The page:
Many of the clients I have seen over the years have a diagnosed chronic illness, including Crohn’s/IBS, multiple sclerosis, cystic fibrosis, diabetes, Lyme Disease, and many others. Coping with the physical difficulties of an illness is often accompanied by emotional and psychological distress.
According to the Cleveland Clinic, up to one third of patients with chronic medical issues experience depression. In the case of multiple sclerosis, for example, the National Multiple Sclerosis Society reports that clinical depression occurs more frequently among patients with MS than any other chronic condition.
Many chronically ill clients with whom I have worked have struggled with depression and anxiety. The emotional difficulties experienced by some clients may be caused by physical pain, financial stress, frequent doctors’ visits, and even by some medications.
For many, the basic activities of life can become a struggle: cooking a meal, doing the laundry, or going to the grocery store are common routines that become difficult. The need to ask for help with simple chores can also create a deep feeling of depression.
Closely linked with depression is loneliness. According to Elizabeth Aram, PsyD, loneliness affects all human beings, no matter what their race, gender, culture, religion, socioeconomic status is, and no matter their physical state. The American Psychological Association (2017) states that loneliness and social isolation today are becoming a greater health hazard than even obesity. Chronic illness with its accompanying symptoms, can aggravate feelings of loneliness.
Jenny Lelwica Buttachio author of Long-Term Loneliness: The Hidden Suffering of the Chronically Ill (2018)) states that to effectively navigate through feelings of loneliness, it takes commitment, self-care, and a willingness to step out of one’s comfort zone and try something new.
There are a number of ways to combat these negative feelings. According to Paul Greene, author of Living with Chronic Illness, the first step is to accept what you can’t change and then change what you can. These two concepts may seem simple, but they require great thoughtfulness and dedication, and often, outside help.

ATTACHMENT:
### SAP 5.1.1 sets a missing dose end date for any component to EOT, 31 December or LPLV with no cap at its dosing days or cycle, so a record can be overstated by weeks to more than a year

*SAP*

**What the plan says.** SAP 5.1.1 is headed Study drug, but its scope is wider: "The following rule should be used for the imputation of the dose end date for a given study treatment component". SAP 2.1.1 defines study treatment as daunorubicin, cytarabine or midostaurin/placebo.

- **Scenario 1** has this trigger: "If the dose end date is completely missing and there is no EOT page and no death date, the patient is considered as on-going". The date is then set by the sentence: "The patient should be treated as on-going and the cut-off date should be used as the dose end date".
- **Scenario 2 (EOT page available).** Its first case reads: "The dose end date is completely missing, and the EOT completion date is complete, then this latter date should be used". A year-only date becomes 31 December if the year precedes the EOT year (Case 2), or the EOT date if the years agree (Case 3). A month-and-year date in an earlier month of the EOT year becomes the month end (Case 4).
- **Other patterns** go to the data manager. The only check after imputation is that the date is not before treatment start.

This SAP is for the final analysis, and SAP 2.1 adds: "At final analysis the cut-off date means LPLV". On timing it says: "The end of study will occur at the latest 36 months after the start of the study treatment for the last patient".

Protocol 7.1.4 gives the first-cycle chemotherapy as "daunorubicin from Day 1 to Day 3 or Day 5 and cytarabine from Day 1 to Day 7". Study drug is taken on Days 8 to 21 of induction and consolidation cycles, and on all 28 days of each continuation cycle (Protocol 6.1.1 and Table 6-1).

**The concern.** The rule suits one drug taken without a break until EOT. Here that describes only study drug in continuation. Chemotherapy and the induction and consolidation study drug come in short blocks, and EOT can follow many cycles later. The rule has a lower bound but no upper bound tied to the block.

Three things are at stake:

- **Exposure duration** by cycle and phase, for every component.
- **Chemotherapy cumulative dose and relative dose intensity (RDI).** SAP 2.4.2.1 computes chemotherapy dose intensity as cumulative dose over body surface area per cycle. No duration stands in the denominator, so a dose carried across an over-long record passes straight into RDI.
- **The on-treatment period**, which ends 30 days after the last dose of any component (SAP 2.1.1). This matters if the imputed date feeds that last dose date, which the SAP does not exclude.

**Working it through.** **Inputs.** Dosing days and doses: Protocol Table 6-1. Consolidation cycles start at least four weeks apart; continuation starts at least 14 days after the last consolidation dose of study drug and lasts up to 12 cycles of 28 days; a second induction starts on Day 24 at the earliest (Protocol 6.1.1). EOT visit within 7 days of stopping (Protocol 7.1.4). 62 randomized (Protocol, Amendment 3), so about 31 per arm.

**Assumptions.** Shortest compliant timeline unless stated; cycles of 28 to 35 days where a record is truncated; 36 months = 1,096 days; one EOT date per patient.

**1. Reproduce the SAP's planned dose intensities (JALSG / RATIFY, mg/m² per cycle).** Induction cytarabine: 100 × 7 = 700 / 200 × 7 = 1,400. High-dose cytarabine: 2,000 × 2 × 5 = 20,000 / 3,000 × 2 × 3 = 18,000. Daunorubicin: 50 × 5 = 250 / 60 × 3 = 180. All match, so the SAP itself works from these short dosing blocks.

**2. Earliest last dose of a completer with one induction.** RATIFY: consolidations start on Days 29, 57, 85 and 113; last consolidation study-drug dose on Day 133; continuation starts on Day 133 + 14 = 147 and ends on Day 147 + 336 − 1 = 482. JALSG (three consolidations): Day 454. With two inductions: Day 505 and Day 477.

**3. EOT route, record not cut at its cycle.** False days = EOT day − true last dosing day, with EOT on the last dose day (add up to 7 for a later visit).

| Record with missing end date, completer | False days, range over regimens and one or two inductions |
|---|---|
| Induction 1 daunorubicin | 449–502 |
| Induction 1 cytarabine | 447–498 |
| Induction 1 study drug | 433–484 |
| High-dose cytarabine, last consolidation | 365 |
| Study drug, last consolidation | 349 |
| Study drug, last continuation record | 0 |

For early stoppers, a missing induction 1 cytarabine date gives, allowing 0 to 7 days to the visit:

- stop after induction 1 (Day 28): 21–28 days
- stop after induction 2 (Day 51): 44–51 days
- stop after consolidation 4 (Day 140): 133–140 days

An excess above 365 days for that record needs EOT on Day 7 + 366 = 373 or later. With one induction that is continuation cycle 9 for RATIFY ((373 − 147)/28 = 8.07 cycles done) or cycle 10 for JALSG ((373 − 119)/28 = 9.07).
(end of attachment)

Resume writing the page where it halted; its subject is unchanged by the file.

In terms of accepting what you cannot change, Greene states that utilizing your doctor – not just for physical help but as a resource for guidance about an illness (e.g. understanding and adjusting expectations and focusing on what you can do) – is important. Gaining a feeling of control over your illness, instead of letting it control you, can be very empowering. For example, your doctor can explain behavioral changes you can make on your own: exercising, modifying your diet, and complying with medication are just three examples.
Navigating these feelings of depression and loneliness can also be helped by psychotherapy. There are several avenues to explore, and patients who wish to have professional help can decide which one appeals most to them.
Approaches include: individual talk therapy, Cognitive Behavioral Therapy, and family/couples therapy. Talk therapy is an unstructured approach to therapy that gives patients the opportunity to verbalize the emotional impact of the illness on them and others in their life (family, friends, spouses). Cognitive behavioral therapy is a solution-focused approach to therapy which helps to identify negative feelings related to coping with illness and teaches patients strategies to help shift these negative thoughts (e.g. re-framing). Family/couples therapy can help explore how change of routines, lessening intense emotions, and maintaining normalcy within family life can be helpful. According to the American Association for Marriage and Family Therapy, having the patient’s medical provider present at the meetings might clarify the treatment and expectations of the patient’s future functioning.
It is clear that patients with chronic illnesses often need emotional and psychological help, in addition to their medical care, in order to achieve maximal well-being.